By Ed Huddleston
Director of Physical Plant, Idyllwild Arts Academy
Idyllwild Arts Academy (IAA) has substantial outside lighting requirements for visibility and safety. Students, faculty and visitors are often out in darker hours, going to and from dorms and the dining hall, the library and various art studios, or attending on-campus performances and recitals.
To assure these needs, IAA has an annual utility bill totaling more than a half million dollars. Consequently, the school has a strong incentive to undertake a sustainability program. So, outside lighting is one of many areas we have been looking at. Plus, many of us have outside lighting needs at home.
The campus has both path lighting and “barn” (attached to buildings) lighting. In both cases, past fixtures were specified to be high-pressure sodium (HPS) lamps, which are both expensive and use considerable power. Recently, we began retrofitting path lighting between dorms. The HPS fixtures cost $350 to install; HPS bulbs are $29 each, and need 70 watts of power.
By contrast, Compact Fluorescent Lights (CFL’s) cost $9 each and use 19 watts of power. So, both the bulb cost and the power cost are two-thirds lower with CFL’s. The predicted longevity of both types of bulbs is the same.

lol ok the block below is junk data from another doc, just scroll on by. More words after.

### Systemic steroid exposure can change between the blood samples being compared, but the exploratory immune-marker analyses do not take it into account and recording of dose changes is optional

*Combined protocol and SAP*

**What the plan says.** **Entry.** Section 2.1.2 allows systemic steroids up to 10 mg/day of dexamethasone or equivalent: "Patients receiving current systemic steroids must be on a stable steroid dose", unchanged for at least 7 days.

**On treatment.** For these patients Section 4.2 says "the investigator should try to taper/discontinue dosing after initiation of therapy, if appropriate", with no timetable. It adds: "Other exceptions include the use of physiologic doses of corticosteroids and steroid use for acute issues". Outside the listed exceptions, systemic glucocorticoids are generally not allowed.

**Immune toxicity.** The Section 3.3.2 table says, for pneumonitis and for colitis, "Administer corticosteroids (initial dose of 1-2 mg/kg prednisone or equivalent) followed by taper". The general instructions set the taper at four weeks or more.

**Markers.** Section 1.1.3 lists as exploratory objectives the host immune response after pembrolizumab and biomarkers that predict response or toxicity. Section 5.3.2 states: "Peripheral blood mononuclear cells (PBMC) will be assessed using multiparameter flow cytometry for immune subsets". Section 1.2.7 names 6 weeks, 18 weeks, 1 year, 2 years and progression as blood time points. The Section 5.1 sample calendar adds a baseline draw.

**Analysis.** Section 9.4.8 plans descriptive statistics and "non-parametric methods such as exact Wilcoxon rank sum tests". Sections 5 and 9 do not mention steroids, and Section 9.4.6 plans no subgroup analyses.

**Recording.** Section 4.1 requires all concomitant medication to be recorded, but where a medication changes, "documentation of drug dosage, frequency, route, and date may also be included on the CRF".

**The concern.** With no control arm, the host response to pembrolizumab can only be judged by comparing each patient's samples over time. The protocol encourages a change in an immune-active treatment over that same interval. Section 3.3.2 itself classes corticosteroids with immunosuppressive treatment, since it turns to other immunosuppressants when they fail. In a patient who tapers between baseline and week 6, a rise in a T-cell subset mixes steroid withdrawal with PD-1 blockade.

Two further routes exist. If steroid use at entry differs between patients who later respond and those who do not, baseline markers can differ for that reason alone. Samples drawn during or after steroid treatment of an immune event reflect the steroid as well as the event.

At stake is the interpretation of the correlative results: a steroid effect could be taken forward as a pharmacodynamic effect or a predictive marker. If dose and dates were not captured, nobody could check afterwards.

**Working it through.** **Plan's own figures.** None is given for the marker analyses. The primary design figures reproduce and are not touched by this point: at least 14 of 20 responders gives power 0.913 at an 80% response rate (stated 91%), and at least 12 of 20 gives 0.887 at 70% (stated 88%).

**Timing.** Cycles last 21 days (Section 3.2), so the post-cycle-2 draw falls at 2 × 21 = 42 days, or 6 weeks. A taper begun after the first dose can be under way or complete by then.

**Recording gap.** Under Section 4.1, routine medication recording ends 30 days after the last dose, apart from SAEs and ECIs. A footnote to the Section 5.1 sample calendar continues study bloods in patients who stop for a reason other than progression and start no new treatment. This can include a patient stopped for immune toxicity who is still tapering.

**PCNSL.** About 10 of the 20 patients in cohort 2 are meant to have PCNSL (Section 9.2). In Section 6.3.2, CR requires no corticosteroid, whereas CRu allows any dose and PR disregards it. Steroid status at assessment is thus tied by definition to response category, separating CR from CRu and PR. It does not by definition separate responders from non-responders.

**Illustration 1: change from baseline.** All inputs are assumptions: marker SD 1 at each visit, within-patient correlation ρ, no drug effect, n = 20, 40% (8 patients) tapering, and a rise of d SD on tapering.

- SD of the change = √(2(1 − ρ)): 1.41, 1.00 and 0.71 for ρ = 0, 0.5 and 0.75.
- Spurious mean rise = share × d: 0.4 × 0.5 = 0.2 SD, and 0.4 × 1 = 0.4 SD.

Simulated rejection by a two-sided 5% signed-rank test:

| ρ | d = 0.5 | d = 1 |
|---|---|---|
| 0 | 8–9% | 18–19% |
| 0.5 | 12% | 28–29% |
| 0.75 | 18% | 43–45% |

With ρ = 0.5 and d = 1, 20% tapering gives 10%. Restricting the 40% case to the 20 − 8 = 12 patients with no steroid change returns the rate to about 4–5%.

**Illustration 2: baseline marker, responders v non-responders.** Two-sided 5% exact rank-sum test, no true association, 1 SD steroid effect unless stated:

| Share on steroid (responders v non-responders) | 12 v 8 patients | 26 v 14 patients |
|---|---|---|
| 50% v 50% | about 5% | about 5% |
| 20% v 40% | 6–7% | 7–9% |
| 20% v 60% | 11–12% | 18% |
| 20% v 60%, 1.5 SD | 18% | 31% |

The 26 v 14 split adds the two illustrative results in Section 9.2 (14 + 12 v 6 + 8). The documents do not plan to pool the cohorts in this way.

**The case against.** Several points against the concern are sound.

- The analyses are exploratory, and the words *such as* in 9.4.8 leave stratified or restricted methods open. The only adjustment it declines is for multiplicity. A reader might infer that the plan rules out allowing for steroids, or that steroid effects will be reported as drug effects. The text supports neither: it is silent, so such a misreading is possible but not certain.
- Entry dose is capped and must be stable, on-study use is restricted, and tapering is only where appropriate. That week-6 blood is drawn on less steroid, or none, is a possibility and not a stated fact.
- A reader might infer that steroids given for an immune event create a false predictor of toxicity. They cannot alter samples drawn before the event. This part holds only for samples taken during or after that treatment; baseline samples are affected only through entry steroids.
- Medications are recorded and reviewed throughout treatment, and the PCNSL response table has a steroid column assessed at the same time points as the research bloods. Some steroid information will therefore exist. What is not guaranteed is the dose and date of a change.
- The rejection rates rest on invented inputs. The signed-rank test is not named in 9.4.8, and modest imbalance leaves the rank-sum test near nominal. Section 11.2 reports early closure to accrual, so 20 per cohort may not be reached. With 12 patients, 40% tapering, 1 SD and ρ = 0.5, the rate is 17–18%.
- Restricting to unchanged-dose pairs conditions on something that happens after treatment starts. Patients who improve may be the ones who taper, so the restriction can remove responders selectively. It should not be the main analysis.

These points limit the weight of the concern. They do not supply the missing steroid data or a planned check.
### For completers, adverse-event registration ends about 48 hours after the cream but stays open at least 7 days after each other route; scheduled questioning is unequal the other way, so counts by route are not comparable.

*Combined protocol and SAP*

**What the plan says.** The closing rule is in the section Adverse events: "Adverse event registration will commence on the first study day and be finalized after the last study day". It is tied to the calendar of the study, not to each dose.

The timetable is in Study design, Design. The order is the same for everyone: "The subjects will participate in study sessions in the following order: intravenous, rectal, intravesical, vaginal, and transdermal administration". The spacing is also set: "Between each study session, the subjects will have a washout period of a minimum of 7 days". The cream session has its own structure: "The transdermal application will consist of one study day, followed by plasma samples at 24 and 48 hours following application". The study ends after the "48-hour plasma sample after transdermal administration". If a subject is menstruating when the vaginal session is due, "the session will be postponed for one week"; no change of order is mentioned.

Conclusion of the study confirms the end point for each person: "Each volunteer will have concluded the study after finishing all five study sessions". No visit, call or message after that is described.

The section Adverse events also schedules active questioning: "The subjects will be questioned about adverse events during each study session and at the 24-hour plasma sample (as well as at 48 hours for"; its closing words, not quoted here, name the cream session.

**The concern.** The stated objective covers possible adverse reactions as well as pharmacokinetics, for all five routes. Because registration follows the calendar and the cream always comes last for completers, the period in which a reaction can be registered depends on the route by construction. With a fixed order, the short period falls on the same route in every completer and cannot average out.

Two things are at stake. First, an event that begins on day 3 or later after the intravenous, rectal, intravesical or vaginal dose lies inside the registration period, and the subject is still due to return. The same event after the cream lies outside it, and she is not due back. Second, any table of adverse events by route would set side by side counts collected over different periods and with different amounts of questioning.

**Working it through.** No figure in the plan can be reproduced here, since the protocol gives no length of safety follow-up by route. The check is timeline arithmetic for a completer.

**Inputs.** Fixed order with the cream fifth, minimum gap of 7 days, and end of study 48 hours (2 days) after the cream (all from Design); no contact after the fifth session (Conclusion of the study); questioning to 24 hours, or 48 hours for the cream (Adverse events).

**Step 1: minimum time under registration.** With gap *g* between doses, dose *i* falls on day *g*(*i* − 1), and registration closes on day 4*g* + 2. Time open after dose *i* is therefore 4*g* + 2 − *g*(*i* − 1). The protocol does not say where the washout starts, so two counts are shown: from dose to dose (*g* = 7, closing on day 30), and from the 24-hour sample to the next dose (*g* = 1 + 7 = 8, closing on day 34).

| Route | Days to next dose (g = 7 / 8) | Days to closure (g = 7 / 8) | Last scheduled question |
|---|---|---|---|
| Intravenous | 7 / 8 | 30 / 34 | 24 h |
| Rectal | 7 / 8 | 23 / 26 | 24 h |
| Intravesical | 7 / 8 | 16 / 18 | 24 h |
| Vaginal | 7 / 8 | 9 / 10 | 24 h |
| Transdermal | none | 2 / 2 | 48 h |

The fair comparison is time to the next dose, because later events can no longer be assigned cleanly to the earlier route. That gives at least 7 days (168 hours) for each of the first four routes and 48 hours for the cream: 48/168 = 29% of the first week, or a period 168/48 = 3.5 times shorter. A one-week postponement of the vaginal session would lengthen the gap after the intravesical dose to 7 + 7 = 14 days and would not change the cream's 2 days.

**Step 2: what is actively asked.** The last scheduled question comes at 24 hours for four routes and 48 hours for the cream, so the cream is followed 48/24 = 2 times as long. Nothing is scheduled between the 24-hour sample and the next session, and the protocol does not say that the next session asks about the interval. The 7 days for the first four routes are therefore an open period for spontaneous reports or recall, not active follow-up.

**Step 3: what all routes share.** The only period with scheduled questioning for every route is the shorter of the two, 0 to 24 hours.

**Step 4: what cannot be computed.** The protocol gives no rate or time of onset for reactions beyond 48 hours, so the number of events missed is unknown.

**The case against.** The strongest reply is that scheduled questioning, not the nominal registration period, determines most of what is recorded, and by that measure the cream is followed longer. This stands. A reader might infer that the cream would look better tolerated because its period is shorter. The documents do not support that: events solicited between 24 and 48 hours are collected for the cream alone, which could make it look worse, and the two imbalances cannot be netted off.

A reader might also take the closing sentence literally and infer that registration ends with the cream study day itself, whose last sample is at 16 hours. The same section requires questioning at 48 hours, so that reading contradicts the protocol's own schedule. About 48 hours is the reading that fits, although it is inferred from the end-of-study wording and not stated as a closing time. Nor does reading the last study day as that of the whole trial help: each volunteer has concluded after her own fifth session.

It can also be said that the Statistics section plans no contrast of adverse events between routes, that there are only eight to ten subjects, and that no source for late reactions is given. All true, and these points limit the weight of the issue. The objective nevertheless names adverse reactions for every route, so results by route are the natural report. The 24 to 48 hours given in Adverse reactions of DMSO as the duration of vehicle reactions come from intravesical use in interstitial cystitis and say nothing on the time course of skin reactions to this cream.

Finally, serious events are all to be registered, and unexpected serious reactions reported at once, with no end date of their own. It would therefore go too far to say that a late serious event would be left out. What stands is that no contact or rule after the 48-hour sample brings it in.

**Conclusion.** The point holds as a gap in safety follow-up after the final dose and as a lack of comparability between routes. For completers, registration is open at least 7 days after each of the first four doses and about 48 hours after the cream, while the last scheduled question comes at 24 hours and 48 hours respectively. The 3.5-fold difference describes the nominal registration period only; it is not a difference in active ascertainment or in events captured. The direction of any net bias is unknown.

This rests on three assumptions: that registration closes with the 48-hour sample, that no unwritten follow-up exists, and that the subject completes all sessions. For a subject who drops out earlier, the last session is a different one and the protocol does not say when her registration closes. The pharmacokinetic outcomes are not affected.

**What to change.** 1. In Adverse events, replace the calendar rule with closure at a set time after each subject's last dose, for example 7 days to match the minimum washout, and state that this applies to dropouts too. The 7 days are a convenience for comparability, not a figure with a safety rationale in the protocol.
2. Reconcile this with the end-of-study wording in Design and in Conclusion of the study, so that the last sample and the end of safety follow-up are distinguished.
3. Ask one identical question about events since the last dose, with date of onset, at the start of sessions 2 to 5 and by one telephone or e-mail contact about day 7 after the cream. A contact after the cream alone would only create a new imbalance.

Since safety is paramount, we conducted a practical lighting test as well. I had my maintenance crew replace bulbs on one side of a path, without telling me which side had been replaced. When I went out to view the results, I could not tell which side was HPS and which side was CFL. So now, paths remain safe and contribute to our sustainability program as well.
Barn lighting is also more cost-effective with CFL’s. An HPS fixture is $150 and a bulb $35, while a CFL fixture is $105 and bulbs $25 each. An HPS bulb is projected to last longer, but even with two CFL bulbs the total HPS cost is $185 and the total CFL cost $155. The power costs are more than two-thirds lower with CFL’s — they use 42 watts of power while the HPS bulbs use 150 watts.
Outdoor lighting is only one practical area where IAA is looking at sustainability improvements which also save money. We have started a five-year Water Conservation by installing low-flow shower heads and air-assisted toilets in dorms and other buildings, we have already met the first-year reduction goal of two percent less water use,
IAA also had an electrical energy audit completed for classrooms. Southern California Edison paid for the audit and will provide fluorescent lights and motion sensors for those classrooms. A weatherization audit, focusing on insulation, is also in the works, as well as the purchase of infrared equipment so that maintenance staff can spot energy leaks in our many older buildings.
The school has applied for foundation funds for other sustainability projects, such as programmable thermostats to lower temperatures when classroom buildings and art studios are not in use, and a water filtration system for the dining hall which will lower water usage as well as purify the water. As part of that project, water bottle refill stations will be added to the dining hall so that students can use school-issued canteens and cut down on plastic water container use.
There are lots of practical and cost-efficient sustainability measures which we are pursuing at school, and that you can use at your home or business as well.